The 20th of June is the UN World’s Refugee Day. On this occasion, I would like to share a few insights and experiences I gained from supporting our young people with experience of foster and/or residential care in London.
Every day I learn something new from working with these wonderful talented young people.
If you know DFF, you also know that our mission is to support young care-experienced people into sustainable employment and to help them realize their full potential. And you might also know that each young person has a different story, different challenges and different strengths. Every day I learn something new from working with these wonderful talented young people and I am often amazed by how resilient and strong many of them are. What inspires me in particular, is to see the ambition and the drive of those young people that came to the UK as unaccompanied asylum-seeking children (UCAS). These are young people who are seeking asylum in the UK but who have been separated from their parents or carers. While their claim is processed, they are cared for by a local authority.
Many of these young people live in the same London borough, because the first borough they arrive in is responsible for their care. They are looked after by the local authority, their ‘corporate parent’. If you google UCAS or take a look at the link above, the very bureaucratic and descriptive language used to explain the situation our young people are in gives you a flavor of what their actual experience can be like.
While I understand that those local authorities close to points of entry struggle to offer the best possible support and hence need other local authorities to look after some of the young people, reading about “equal distribution support” or “transferring people” elicits a feeling of sadness and frustration.
Living out of their suitcase
Just the other day I had a chat with three of the young women that are part of a prorgamme I deliver for care-experienced young people aged 15-18. I was surprised to hear that Sina* moved house again, although she had just moved a few months ago. This is her third move within less than a year. Albeit I was surprised, none of the young women were. Instead, they made a witty comment about how they just live from their suitcases. Perhaps using humor is the most important character strength in such a difficult situation. Another comment that really stuck with me was when Antar* told me that she feels like a guest in the UK. She is very grateful for all the support she receives, yet she never settles and there is always an underlying feeling of mismatch, not fitting in and ultimately not belonging anywhere.
This situation is amplified by the fact that for most UCAS young people it takes a very long time to get an interview with the Home Office and to apply for the right to remain or refugee status. This means that they have ‘no status’ at the moment and hence, no right to work. Whilst being entitled to education, there is a limited number of opportunities available for our young people with no status.
Difficulties accessing adequate health services and support
That same day I was speaking to my young people about their experiences, I also witnessed how these structural grievances translate into practice. After a nice day trip to the beach Maya* fell ill and we had to go to the hospital to get a check-up. The paramedics in the ambulance struggled to find her NHS record, as upon Maya’s arrival in the UK someone had made a mistake and recorded the wrong date of birth. Every time Maya has an official appointment it is a challenge to find her records. She also got asked three times by different nurses and doctors if “Mommy and Daddy knew where she was” or “if her parents are informed”, and she also had to explain several times that she is looked after by the local authority and that her social worker would support with the paperwork. I would like to add here that the paramedics, nurses and doctors were absolutely fantastic and did a great job. Their questions were not ill-intended at all. But it made me realize how complex Maya’s experiences must be. Her key worker was on annual leave and her social worker was not on duty, there was no carer who would come to pick her up. So, I drove her all the way back “home”, to her current semi-independent accommodation where she lives with other UCAS young people. When I dropped her off at the door step, I felt torn. On the one hand I was happy that she felt much better, and on the other hand I was disturbed that there was no one to take care of her like you’d want to be taken care of after a long night in A&E.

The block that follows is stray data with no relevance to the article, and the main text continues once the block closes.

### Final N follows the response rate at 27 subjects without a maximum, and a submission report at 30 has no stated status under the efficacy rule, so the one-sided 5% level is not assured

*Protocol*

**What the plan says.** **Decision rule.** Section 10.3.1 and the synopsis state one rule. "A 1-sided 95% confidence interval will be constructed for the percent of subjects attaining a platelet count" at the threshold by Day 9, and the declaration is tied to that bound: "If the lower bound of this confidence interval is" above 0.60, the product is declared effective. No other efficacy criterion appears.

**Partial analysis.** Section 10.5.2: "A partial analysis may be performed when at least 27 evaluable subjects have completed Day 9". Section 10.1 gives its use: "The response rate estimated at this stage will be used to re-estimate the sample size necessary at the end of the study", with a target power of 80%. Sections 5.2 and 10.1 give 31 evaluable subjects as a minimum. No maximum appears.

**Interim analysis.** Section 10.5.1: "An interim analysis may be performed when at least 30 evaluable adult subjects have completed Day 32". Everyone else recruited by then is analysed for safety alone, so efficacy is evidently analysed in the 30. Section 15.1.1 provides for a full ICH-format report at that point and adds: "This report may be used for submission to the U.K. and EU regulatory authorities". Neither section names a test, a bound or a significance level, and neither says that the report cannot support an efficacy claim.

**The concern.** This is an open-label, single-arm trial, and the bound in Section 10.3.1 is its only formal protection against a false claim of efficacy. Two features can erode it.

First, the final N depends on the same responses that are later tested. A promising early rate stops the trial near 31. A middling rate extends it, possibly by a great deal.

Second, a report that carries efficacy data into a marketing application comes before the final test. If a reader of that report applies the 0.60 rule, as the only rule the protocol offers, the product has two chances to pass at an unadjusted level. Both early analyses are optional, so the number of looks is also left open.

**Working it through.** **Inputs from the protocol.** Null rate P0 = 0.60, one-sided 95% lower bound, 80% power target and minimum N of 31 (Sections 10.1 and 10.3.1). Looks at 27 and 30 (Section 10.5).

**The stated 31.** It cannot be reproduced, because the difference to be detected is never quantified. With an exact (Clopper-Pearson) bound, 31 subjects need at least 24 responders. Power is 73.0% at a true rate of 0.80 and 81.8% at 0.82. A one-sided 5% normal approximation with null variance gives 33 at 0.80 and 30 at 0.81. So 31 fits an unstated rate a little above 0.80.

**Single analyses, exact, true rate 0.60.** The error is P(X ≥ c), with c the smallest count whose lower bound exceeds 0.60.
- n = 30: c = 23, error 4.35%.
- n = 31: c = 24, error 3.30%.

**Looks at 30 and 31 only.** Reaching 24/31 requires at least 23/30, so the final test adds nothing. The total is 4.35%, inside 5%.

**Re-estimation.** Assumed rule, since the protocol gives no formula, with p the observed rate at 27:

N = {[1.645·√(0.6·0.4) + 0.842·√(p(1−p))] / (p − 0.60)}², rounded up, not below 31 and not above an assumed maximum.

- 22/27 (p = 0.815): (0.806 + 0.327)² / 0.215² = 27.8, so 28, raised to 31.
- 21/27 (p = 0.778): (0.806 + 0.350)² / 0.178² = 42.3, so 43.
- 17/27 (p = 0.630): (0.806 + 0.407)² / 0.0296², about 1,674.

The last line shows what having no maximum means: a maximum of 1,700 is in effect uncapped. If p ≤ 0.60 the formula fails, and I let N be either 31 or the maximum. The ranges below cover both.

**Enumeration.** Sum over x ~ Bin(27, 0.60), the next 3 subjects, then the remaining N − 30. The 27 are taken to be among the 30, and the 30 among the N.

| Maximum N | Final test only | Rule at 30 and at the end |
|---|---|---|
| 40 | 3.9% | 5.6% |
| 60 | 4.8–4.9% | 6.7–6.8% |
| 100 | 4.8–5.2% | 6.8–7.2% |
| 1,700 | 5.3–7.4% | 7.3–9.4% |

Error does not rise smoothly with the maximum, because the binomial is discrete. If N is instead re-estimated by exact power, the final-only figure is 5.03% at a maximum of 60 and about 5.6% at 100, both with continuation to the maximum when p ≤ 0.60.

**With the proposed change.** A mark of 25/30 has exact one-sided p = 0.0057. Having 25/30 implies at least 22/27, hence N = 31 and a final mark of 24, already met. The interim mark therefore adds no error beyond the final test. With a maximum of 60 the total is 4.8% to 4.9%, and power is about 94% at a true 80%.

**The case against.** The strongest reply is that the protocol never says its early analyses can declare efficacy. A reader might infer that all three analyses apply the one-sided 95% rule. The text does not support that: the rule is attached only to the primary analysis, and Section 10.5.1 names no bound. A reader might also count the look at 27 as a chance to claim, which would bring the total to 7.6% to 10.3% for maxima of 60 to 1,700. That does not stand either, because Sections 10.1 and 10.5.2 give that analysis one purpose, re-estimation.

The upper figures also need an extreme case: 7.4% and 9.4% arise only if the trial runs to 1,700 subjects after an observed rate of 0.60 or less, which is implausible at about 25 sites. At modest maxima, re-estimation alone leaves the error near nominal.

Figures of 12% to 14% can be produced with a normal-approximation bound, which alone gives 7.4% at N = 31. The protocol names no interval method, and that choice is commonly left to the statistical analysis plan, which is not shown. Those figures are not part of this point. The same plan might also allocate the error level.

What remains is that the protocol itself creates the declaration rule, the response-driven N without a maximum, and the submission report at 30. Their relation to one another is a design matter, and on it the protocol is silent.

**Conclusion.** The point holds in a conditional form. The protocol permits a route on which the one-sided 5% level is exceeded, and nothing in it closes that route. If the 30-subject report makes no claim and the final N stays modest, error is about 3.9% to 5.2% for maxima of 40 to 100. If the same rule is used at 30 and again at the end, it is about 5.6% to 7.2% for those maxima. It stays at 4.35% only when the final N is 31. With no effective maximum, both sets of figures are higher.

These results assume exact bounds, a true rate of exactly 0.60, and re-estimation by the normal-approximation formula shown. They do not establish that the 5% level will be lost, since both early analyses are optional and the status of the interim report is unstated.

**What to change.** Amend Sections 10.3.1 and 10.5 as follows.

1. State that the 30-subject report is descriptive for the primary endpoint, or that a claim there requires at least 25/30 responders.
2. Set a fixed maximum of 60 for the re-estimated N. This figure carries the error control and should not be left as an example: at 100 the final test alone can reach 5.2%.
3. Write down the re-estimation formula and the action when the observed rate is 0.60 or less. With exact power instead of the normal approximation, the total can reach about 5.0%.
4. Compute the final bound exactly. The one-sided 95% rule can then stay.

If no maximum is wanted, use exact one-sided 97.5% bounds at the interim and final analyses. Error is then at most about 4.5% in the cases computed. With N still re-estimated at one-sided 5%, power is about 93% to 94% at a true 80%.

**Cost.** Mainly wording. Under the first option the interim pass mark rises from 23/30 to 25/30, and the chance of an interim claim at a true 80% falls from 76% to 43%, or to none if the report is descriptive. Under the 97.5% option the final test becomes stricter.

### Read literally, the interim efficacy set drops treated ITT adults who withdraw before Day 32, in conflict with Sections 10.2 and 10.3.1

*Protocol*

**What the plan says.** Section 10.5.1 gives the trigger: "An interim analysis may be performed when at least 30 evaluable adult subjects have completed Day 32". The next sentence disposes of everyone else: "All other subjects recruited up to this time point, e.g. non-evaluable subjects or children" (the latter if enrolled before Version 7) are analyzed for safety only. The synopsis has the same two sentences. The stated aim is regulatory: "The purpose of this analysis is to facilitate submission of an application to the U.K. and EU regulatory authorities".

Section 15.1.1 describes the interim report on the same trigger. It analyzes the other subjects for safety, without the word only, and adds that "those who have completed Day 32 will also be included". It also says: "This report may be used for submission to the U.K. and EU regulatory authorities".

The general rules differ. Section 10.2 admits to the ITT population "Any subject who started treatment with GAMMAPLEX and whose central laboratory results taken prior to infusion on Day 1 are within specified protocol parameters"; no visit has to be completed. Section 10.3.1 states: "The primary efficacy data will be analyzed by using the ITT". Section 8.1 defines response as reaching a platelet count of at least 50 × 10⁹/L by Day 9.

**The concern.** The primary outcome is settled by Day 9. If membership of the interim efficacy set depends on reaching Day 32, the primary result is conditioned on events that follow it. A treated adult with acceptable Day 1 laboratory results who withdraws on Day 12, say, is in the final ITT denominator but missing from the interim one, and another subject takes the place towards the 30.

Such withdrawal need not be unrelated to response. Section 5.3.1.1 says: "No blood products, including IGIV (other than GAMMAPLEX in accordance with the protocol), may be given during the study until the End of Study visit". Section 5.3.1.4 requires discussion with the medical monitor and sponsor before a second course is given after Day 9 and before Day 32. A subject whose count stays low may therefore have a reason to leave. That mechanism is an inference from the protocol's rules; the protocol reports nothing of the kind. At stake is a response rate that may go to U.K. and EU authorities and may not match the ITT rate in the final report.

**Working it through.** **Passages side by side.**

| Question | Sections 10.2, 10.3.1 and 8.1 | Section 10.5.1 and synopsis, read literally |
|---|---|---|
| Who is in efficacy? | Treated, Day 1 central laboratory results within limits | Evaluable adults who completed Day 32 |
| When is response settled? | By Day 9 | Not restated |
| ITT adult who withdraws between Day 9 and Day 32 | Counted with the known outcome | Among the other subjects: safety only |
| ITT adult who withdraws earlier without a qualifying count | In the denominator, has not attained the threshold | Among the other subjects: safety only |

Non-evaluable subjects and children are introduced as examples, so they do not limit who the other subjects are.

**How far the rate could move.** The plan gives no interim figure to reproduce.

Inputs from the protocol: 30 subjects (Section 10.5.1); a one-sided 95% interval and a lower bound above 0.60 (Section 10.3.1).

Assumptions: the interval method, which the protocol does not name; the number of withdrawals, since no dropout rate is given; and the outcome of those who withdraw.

Giving up is not an option
I am wondering how one keeps hopeful, active, motivated and has the strengths to focus on a positive future while there are so many structures around that are likely to hold you back and interfere with those things that a typical sixteen- or seventeen-year-old young person would like to focus on.
I do not know. But what I do know is that our young people have that special drive. They have passion, motivation and they have hope. It is a great pleasure to see these young people thrive and to be part of their journey to a more stable and positive life. If only the circumstances and the structural procedures that are in place to support them were more straight forward and would cause less worry and instability, we would come a long way.
In the meantime, I want to express my respect and admiration I have for people who are in this or a similar position. I hope that you have people around you, who care and support you and who make you feel seen and acknowledged as part of a community.
*To protect individual’s privacy their names have been changed.